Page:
Understanding Service Level Agreement (SLA)


I was in a discussion yesterday with one of my co-workers who is new into IT service management. We were talking about agreements, and I gave a short lecture on Service Level Agreement (SLA). Oh well! It tickled my brains, so why not extend it to writing, and here it is.

A SLA in simple words is an understanding or an agreement between the person getting the job done and the person working. The agreement could stretch from as simple as agreed deliverables to a complex one that lists out each and every parameter, in detail. The content is highly subjective and is discerned between the two parties. SLA is generally initiated and owned by the client, and is generally an agreement between the client and a service provider.

If I am an organization providing IT services to a telecom company, my SLA would list out the different issues that might arise, and tag each issue with an agreeable priority. Based on the priorities, we would agree on a resolution timeline. Further, we may extend the concept to cover how soon we acknowledge to the issue on hand.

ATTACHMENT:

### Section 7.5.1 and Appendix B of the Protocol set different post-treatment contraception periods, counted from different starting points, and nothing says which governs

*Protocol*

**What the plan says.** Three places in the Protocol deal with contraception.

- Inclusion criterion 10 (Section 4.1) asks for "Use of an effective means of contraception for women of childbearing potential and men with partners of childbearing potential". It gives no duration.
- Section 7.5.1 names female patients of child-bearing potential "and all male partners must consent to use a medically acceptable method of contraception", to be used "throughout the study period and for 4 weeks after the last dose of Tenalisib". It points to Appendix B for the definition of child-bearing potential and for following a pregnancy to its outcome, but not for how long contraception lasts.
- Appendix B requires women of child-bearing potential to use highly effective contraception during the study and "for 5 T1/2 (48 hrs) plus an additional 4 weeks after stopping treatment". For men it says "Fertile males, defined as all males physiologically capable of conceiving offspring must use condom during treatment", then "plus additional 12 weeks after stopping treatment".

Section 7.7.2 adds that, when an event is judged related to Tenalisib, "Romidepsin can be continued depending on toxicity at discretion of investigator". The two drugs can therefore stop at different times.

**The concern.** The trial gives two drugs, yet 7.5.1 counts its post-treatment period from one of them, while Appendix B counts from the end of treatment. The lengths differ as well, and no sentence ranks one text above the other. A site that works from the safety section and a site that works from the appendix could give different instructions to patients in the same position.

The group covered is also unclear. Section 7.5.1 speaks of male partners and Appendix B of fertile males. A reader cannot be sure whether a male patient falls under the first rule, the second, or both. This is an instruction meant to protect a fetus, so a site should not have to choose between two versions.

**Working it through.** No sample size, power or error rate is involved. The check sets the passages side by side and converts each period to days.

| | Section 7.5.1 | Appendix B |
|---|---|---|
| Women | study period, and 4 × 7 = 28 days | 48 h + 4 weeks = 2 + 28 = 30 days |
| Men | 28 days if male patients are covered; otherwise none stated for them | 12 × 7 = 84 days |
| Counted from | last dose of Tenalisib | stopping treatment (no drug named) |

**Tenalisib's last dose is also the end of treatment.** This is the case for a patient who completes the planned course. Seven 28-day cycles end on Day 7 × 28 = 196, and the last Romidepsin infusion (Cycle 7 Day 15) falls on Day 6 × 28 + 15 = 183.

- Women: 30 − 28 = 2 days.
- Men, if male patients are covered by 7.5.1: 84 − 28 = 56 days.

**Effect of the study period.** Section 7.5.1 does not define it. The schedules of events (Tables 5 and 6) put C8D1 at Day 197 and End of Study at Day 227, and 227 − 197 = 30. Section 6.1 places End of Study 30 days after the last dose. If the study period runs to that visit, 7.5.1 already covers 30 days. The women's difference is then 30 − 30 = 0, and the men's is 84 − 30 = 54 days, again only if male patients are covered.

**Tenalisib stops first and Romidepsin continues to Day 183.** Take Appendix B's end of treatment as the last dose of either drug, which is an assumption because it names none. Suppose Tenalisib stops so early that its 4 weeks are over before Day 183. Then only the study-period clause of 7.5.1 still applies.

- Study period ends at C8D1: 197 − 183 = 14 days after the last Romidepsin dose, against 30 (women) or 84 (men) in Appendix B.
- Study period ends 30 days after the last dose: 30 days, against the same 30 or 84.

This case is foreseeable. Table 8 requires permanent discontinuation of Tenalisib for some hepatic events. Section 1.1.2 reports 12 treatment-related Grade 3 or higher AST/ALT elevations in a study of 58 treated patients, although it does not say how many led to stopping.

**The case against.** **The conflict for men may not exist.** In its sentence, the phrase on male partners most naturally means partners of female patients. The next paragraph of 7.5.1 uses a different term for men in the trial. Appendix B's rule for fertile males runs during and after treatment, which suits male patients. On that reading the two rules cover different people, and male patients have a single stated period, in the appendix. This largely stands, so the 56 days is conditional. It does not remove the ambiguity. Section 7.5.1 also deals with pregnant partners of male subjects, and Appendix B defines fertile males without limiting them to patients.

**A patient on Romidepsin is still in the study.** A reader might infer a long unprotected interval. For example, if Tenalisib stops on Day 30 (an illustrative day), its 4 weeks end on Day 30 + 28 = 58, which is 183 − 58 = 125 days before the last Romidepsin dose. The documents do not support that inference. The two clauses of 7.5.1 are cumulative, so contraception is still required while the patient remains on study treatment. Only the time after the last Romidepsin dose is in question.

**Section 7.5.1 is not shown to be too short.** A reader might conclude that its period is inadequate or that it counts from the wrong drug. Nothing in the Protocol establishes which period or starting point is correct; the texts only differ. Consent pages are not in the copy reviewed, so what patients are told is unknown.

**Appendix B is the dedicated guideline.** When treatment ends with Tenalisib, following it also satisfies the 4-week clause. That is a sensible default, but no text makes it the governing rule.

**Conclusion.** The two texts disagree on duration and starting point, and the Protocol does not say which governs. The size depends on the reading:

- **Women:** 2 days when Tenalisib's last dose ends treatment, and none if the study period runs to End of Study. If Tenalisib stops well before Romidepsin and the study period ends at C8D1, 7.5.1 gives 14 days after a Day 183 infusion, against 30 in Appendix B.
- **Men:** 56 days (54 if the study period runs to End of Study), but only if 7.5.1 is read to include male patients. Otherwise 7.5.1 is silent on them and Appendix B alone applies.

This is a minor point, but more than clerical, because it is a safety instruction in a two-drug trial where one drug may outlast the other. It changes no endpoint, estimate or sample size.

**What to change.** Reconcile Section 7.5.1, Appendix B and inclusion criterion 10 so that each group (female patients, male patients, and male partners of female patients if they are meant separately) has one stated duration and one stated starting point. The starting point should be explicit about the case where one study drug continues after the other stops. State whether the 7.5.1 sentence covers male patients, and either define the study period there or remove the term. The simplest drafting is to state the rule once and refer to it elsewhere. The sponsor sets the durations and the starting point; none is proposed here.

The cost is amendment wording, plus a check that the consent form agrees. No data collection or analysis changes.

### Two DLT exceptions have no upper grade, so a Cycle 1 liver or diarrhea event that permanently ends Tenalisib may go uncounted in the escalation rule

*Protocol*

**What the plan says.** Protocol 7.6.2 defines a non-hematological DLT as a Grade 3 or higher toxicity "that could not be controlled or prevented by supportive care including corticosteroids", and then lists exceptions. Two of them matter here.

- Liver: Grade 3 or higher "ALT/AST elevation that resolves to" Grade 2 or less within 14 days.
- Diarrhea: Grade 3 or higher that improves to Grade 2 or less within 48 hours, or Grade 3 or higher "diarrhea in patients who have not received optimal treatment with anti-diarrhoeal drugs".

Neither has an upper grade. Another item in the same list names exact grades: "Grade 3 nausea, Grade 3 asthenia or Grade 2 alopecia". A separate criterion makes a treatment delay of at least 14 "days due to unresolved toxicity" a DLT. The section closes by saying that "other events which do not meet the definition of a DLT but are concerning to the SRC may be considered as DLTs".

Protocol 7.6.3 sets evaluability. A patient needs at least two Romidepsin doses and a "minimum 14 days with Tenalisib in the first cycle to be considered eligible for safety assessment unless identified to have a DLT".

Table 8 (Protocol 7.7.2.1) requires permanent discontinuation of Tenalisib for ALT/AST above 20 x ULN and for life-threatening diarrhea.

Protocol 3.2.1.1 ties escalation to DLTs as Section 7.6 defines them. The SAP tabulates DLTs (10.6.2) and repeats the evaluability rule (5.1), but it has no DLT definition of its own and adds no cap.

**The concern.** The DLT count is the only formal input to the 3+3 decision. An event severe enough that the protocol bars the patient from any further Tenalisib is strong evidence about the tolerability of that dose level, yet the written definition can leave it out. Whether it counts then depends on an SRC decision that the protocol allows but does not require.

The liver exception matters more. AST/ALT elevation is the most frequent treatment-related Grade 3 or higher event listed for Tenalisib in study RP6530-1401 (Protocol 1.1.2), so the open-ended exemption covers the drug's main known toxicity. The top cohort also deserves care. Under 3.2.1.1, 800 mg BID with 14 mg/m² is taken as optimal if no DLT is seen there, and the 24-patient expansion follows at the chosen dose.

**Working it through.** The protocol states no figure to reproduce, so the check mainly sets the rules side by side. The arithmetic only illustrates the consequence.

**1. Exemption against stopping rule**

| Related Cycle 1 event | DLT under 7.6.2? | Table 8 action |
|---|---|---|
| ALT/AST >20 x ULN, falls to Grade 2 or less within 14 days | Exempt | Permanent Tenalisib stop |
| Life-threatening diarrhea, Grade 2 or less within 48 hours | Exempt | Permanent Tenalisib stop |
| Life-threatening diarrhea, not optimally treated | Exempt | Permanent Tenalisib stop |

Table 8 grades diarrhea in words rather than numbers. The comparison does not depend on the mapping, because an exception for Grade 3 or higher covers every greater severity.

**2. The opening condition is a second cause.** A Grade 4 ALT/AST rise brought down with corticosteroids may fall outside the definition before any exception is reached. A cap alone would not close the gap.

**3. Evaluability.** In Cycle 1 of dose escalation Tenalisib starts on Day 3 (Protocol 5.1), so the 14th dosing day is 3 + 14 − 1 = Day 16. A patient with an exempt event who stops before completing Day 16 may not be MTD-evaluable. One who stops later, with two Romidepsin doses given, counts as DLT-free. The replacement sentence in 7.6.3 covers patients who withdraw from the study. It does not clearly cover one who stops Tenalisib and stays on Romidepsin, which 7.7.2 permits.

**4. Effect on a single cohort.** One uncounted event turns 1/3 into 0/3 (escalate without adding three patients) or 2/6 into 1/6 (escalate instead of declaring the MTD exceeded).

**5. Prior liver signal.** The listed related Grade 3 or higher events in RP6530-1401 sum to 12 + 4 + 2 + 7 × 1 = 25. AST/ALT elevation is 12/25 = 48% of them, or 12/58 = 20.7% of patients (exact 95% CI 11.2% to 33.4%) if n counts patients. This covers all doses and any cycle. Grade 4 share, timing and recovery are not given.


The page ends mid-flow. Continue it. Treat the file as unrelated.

As per ITIL, issues are referred to as incidents, and the agreement on resolution timelines is resolution SLA and acknowledgement agreement as response SLA. As I said earlier, the list of things you can put in a SLA can go for pages together. An ex-colleague of mine who used to work on drafting SLAs used to joke that he has started writing novels, as the SLAs he used to spin were close to 150 pages.

Before I end, there are two other types of agreements that are in vogue along with the SLA. An Operation Level Agreement (OLA) is an understanding between internal teams of the same organization. It is similar in nature to a SLA except for the parties involved. An under-pinning contract is an another agreement between the service provider and the client. This agreement will concentrate on the business side of things, like the economics and the number of people involved to realize the contract.

Abhinav Kaiser

Abhinav Kaiser is an author and a management consultant. He has authored Reinventing ITIL in the Age of DevOps, Become ITIL Foundation Certified in 7 Days and Workshop in a Box: Communication for IT Professionals. He works as an agile/devops coach in one of the top consulting firms. He advises businesses, organizations and enterprises in the areas of DevOps, IT service management and agile project management frameworks.

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